Do you need to file a Self Assessment (SA) return for 2016/17?
Each January, millions of us rush to complete our tax returns to meet HMRC’s online filing deadline. This is set to change, with plans to reduce the number of taxpayers filing through Self Assessment, and to move to a fully digital tax system by 2020.
- You can check if you need to file a 2016/17 tax return using HMRC’s online tool.
HMRC sends a Tax Return or a Notice to File online to everyone in the Self-Assessment system in April/May each year. If you receive this notice, you must file a return – ignoring this notice could result in a £100 fine. If you feel that you have been incorrectly issued a Tax Return or Notice to File, you can phone HMRC on 0300 200 3310 to discuss.
If you do not receive a Notice to File but feel that you should have done, you are obliged to notify HMRC of any tax liability by 5 October following the end of the tax year ending 5 April.
You need to file a return for 2016/17 if any of the following criteria applied to you between 6 April 2016 and 5 April 2017:
- Your income (including benefits) was more than £100,000
- You are liable for Capital Gains Tax or have incurred a Capital Loss (eg. from selling a second home)
- You claimed more than £2,500 of expenses in employment
- You received an income from a Trust or Estate where additional tax is due
- You received an income as a non-resident landlord
- You received taxable foreign income
- You received income through self-employment or a partnership
- You received unauthorised payment from a Pension Scheme liable to tax
- You operated as a company director (e.g. as a consultant, contractor or freelancer through a personal service company) with a ‘live’ PAYE record (unless exempt eg. director of non-profit making organisation who receives no income)
- Your income or your partner’s income was more than £50,000 and one of you claimed Child Benefit
- You worked as a Religious Minister, Expatriate Employee, Lloyds Underwriter or MP
You may need to file a return if any of the following applied in the 2016/17 tax year:
- Your property income was more than £2,500
- Your savings or Investment income was more than £10,000 before tax
- Your dividend income was more than £10,000 before tax
- You received other untaxed income of more than £2,500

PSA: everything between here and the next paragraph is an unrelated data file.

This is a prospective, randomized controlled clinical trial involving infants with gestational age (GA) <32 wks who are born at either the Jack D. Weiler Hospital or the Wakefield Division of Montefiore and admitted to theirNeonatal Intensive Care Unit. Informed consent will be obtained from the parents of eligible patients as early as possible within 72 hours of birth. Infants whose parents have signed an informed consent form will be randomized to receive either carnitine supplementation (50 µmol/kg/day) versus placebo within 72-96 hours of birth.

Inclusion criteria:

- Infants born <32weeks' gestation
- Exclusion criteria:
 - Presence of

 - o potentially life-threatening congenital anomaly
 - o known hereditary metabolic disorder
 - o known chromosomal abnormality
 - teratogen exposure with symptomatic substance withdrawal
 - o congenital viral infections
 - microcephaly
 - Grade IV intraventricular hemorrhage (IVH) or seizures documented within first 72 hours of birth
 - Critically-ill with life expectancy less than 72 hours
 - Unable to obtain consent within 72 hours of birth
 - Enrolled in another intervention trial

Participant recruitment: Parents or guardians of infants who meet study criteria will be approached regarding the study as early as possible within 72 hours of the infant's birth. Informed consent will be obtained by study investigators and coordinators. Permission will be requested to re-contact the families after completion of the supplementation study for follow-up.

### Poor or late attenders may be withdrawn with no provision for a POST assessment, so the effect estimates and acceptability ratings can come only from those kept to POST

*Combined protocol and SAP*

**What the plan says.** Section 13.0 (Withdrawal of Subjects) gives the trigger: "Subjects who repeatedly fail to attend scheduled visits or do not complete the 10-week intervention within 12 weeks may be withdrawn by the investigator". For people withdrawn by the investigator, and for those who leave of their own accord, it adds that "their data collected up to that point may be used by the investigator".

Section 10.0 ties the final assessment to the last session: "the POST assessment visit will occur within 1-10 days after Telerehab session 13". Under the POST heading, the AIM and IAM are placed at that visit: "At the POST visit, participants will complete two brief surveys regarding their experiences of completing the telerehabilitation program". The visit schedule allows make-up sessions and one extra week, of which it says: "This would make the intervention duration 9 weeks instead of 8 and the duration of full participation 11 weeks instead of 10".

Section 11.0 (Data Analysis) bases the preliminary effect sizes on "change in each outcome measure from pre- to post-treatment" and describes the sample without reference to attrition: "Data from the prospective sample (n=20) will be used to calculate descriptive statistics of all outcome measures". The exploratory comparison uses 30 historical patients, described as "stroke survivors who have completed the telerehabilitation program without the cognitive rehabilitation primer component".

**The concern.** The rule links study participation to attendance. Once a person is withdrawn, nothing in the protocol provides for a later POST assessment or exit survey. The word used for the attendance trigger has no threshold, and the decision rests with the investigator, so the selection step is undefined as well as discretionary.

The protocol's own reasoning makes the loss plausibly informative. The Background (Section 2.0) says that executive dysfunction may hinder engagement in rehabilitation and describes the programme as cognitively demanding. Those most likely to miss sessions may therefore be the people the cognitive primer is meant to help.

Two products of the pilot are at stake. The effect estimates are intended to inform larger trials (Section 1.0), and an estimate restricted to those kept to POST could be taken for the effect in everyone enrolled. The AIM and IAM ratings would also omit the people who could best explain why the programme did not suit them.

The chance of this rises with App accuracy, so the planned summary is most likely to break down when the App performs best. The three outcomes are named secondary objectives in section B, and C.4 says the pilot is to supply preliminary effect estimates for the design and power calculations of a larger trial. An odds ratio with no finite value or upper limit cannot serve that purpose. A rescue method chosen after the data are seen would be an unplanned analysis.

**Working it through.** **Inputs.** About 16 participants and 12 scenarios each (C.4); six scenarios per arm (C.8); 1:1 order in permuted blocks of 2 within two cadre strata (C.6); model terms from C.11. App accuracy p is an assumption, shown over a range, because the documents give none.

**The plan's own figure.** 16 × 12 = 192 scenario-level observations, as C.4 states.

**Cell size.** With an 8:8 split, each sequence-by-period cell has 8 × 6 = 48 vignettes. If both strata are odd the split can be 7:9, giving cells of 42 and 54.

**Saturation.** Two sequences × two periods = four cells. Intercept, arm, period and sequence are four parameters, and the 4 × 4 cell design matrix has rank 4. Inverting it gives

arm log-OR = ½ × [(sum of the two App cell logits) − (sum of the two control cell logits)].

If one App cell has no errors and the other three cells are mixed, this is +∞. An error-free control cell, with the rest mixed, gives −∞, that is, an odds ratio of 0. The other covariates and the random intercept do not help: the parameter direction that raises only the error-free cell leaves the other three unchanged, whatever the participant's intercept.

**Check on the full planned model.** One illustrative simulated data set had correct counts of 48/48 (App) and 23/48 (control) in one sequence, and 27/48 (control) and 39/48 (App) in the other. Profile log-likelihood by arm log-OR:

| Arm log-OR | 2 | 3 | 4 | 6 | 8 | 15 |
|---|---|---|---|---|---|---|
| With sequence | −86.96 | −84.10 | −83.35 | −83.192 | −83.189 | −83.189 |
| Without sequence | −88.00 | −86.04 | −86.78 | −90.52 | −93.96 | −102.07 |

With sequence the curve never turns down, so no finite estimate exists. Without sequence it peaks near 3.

If your income was below the limits referred to, you may not be required to file a return.
What has changed for 2016/17?
A £10,000 Self Assessment limit for Dividends, Savings and Investment income was introduced for the 2016/17 tax year. Prior to April 2016, taxpayers only had to notify HMRC about dividend income where Higher (40%) or Additional (45%) rate tax was due.
Taxpayers leaving SA
From April 2016, taxpayers with the most straightforward accounts are no longer required to file under SA. Instead, HMRC will use the Simple Assessment mechanism to collect tax due in certain cases.
This applies to:
- Pensioners who receive a State Pension that is more than their Personal Allowance and who have no PAYE sources of income*
- PAYE taxpayers who are not within SA for any other reason, and receive a P800 Tax Calculation confirming a tax underpayment which cannot be collected via a PAYE Code amendment
*If you are being taken out of SA as a pensioner, you should receive a notification from HMRC.
What is ‘Simple Assessment’?
Simple Assessment is a new method used to collect tax from groups of people who have been removed from SA. It allows HMRC to assess a person’s tax liability using information they already hold.
HMRC are yet to provide full information about how the system will work. Due dates for Simple Assessment are likely to be inline with SA deadlines, and will include a 60 day window for appeals. More information is expected later this year when the first Simple Assessments are issued.
Fully digital by 2020
Going forward, more groups of taxpayers will be removed from Self Assessment as the government’s Making Tax Digital (MTD) scheme gets underway.
Announced in the March Budget 2015, Making Tax Digital is a key part of the government’s plans to “simplify” accounting and make it easier for individuals and businesses to get their tax right.
Under MTD, the Government plans to move to a fully digital tax system by the end of the 2020/21 tax year, meaning the end of the annual tax return for millions.
For more advice on Self Assessment, Simple Assessment, or any other tax and accounting matter, contact our team at Maitland Accountants on 01825 748308.